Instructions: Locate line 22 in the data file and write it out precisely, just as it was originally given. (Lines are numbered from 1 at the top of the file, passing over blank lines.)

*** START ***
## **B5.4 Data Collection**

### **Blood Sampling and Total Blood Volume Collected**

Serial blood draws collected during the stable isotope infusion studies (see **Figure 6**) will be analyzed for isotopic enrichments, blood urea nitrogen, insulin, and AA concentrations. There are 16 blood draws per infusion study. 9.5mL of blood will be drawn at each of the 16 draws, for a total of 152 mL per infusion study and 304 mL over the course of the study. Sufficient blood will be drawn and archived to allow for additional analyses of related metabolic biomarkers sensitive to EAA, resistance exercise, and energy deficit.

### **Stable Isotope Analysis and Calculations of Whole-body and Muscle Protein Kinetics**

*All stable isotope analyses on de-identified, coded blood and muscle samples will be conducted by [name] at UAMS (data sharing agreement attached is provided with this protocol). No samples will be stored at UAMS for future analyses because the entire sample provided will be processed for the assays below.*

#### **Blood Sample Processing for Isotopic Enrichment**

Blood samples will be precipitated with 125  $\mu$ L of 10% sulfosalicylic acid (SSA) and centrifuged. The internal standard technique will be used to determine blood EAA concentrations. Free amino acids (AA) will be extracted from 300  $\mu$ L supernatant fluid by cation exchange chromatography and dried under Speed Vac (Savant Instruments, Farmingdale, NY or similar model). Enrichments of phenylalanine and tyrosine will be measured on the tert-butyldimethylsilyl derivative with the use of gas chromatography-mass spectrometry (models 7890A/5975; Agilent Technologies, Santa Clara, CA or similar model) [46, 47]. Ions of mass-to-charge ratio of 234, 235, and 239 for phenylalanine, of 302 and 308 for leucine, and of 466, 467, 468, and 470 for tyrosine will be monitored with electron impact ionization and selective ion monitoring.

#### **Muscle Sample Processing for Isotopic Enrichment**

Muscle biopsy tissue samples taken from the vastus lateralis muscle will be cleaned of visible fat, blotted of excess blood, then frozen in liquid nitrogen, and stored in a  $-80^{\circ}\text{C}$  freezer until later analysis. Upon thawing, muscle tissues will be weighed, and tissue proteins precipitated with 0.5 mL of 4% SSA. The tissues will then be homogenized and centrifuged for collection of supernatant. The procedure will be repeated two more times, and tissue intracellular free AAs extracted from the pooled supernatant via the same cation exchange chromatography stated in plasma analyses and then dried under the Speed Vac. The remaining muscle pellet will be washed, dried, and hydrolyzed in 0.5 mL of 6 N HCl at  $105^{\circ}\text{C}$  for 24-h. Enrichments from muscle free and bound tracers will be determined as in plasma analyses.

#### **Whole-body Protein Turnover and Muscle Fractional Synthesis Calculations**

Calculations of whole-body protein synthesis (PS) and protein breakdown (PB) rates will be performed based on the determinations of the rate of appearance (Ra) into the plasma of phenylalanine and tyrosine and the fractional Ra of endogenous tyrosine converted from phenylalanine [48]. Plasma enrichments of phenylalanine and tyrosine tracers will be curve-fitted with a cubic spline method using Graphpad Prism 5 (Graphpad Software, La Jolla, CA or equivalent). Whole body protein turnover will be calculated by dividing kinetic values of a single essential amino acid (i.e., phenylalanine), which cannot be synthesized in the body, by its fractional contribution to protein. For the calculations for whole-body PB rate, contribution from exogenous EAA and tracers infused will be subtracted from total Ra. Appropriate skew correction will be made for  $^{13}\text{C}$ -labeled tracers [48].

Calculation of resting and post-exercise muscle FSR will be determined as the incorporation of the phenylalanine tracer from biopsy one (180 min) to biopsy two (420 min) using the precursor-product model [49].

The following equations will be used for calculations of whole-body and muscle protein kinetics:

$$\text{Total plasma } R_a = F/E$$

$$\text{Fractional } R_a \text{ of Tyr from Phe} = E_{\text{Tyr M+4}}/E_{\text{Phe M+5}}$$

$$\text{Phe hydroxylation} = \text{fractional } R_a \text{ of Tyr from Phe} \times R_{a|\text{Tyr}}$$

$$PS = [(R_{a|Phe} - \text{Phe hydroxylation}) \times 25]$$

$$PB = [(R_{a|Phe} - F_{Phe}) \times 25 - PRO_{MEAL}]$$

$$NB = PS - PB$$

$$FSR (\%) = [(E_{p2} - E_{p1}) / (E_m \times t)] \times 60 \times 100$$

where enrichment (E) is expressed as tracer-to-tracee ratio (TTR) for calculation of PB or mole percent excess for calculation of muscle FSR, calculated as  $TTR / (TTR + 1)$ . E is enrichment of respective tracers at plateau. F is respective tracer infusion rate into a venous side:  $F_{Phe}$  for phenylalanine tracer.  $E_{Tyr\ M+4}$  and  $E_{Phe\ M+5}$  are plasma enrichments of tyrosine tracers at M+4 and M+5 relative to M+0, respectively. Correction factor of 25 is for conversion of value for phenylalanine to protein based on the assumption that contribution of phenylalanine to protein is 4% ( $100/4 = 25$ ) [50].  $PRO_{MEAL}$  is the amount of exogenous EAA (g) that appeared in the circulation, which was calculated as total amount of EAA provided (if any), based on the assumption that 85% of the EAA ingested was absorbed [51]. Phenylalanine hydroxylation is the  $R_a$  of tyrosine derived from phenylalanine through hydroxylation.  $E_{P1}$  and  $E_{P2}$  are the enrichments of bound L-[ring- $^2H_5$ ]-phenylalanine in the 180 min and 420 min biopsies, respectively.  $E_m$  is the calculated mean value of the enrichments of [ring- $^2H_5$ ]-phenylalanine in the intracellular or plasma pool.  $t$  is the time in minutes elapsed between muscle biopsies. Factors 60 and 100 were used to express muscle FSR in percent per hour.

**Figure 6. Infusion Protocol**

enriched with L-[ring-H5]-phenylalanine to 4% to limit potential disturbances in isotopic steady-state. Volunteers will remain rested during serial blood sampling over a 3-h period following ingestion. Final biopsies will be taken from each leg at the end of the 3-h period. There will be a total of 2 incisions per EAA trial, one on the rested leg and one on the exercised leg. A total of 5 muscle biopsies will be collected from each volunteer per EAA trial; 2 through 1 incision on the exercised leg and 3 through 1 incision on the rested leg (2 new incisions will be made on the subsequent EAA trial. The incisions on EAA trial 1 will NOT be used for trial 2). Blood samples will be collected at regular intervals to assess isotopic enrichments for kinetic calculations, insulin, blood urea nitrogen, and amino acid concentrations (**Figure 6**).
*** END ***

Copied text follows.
**Figure 6. Infusion Protocol**